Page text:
The rule relating to employers’ duty to report benefits in kind that employees receive from third parties is not new. What is new, is the tightening up of the employer’s duty to report benefits received from third parties on the employee’s payslip and to pay NICs on the amount of the benefit. Each employee will still be responsible for reporting all the financial benefits they themselves receive from third parties as a result of their employment relationship. Employers will probably now find that they have been given greater responsibility for reporting than they have experienced to be the case previously. Regulations setting out more detailed requirements with respect to routines, scope, deadlines, etc, will be issued further down the line.
The duty to report applies to:
a. Benefits employees receive from “business partners”
b. When the employer has provided a service in order for the employee to qualify for a benefit
The Ministry has determined that the duty to report and pay tax, etc, shall apply to discounts that employees receive from their employer’s business partners. The term “business partners” is meant to encompass all those parties with whom the employer has entered into contracts for the purchase and sale of goods and services. This also includes benefits deriving from the employee’s purchase of goods/services from third parties which are subsequently refunded by the employer – typically airline tickets which accrue bonus points that may be used privately.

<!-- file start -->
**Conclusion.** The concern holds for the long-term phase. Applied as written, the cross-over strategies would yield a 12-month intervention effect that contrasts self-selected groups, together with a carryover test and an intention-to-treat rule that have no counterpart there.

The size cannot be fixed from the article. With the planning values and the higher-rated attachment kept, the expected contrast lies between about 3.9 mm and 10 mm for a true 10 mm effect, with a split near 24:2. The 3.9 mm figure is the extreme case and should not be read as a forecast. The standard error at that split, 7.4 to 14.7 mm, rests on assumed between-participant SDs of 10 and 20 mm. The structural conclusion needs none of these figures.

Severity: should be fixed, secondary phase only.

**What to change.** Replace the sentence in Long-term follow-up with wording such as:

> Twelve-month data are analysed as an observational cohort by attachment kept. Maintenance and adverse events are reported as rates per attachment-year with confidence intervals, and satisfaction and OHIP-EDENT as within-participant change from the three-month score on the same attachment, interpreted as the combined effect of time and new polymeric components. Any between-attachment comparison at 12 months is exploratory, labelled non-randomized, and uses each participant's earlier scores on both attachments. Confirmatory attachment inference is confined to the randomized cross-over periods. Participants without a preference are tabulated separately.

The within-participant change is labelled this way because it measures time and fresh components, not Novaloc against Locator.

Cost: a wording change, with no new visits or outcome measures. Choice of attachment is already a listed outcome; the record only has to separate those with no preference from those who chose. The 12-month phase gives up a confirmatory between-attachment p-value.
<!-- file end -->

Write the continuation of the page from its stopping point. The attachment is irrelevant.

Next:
Discounts on goods and services that the employee receives from parties other than the employer’s business partners will be taxable if the employer provides such a third party with some service to enable the employee to obtain a discount.
Discounts from third parties will not be taxable or reportable when the employee simply passes on the offer of a discount to their employees. Discounts that are unilateral marketing initiatives, “neighbourhood discounts”, and similar profiling discounts are neither taxable or reportable.
Grey areas: What does it mean when it says that the employer must have performed some service to enable the employee to obtain a benefit? Or how far does the notion of “passing on” stretch? Not much more can be said on this for the moment.
The duty to report to the tax authorities means that the employer must obtain information from the third parties concerned regarding benefits provided to employees. However, there are no reactions or sanctions that may be imposed for failure to fulfil this duty, as long as the employer has done what may be reasonably expected to obtain information from employees and third parties. It has been determined that the deadline for dating and reporting such employee benefits in the company’s monthly report (A-melding) shall be two months after the benefit has been received.
The duty to report will include taxable discounts from third parties and all discounts that employees receive on the purchase of goods and services bought or sold in the course of the employer’s business activities. (Where a tax-free limit of NOK 7,000 applies.)